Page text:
find . -type d -name "__pycache__" -delete will often give a warning about a missing path because apparently the contents will be added to the queue before the folder is deleted. 2>/dev/null should fix that. – Mad Physicist Jan 20 at 19:35

if you're using bash >=4.0 (or zsh)

rm **/*.pyc

The globstar shell options must be enabled. To enable globstar:

shopt -s globstar

and to check its status:

shopt globstar
share|improve this answer
What's the difference in running rm **/*.pyc vs rm */*.pyc? (The latter seemed to work for me locally.) – tedmiston May 28 '15 at 17:25
@tedmiston */*.pyc selects all .pyc files in immediate subdirectories while **/*.pyc recursively scans the whole directory tree. foo/bar/qux.pyc will be deleted by rm **/*.pyc but not by */*.pyc. – d0k May 31 '15 at 19:37

I used to use an alias for that:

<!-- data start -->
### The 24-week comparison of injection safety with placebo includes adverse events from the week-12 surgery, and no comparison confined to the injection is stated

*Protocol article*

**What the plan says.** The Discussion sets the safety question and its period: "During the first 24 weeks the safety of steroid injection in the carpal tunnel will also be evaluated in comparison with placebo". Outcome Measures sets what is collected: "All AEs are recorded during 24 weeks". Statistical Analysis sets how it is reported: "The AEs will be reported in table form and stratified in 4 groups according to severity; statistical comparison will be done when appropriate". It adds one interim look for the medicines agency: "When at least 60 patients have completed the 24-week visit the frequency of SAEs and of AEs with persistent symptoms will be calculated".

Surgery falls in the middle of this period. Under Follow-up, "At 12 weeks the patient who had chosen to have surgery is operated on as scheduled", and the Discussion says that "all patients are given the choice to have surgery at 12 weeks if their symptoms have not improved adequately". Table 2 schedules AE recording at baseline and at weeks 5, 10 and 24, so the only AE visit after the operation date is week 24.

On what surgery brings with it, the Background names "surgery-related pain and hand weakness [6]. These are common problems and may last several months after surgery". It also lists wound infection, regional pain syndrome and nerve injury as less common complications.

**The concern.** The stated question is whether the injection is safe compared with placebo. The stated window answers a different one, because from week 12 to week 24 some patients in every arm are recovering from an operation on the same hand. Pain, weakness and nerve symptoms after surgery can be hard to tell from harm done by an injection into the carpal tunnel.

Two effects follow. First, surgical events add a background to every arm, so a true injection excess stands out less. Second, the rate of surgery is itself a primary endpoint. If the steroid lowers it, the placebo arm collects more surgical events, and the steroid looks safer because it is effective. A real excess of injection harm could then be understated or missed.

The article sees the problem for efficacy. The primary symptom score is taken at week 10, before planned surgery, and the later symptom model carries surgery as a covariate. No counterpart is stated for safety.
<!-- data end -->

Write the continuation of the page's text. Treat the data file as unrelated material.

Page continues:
$ which pycclean

pycclean is aliased to `find . -name "*.pyc" | xargs -I {} rm -v "{}"'
share|improve this answer
In current debian it is pyclean. – jb. Dec 2 '12 at 11:16
This doesn't deal with whitespace in filenames well. You should use find -print0 and xargs -0 instead. – r3m0t Mar 12 '13 at 16:18
Why would you want to have python code with spaces in the file/folder names? Is that syntactically legal? – CoreDumpError Jul 7 '15 at 0:15
find . -name '*.pyc' -print0 | xargs -0 rm

The find recursively looks for *.pyc files. The xargs takes that list of names and sends it to rm. The -print0 and the -0 tell the two commands to seperate the filenames with null characters. This allows it to work correctly on file names containing spaces, and even a file name containing a new line.

The solution with -exec works, but it spins up a new copy of rm for every file. On a slow system or with a great many files, that'll take too long.